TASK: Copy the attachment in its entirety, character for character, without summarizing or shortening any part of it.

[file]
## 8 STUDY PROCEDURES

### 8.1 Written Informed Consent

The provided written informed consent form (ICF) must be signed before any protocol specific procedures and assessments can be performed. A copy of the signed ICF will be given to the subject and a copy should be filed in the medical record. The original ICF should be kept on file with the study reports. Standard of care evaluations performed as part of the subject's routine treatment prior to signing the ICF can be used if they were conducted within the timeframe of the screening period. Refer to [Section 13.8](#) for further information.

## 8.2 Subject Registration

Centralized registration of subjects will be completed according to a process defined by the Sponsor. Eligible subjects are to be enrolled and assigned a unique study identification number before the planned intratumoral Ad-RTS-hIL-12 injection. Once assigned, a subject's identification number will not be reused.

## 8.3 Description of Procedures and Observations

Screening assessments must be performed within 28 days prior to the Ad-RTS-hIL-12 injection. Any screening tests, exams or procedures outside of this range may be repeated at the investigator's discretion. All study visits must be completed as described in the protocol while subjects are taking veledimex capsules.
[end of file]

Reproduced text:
## 8 STUDY PROCEDURES

### 8.1 Written Informed Consent

The provided written informed consent form (ICF) must be signed before any protocol specific procedures and assessments can be performed. A copy of the signed ICF will be given to the subject and a copy should be filed in the medical record. The original ICF should be kept on file with the study reports. Standard of care evaluations performed as part of the subject's routine treatment prior to signing the ICF can be used if they were conducted within the timeframe of the screening period. Refer to [Section 13.8](#) for further information.

## 8.2 Subject Registration

Centralized registration of subjects will be completed according to a process defined by the Sponsor. Eligible subjects are to be enrolled and assigned a unique study identification number before the planned intratumoral Ad-RTS-hIL-12 injection. Once assigned, a subject's identification number will not be reused.

## 8.3 Description of Procedures and Observations

Screening assessments must be performed within 28 days prior to the Ad-RTS-hIL-12 injection. Any screening tests, exams or procedures outside of this range may be repeated at the investigator's discretion. All study visits must be completed as described in the protocol while subjects are taking veledimex capsules.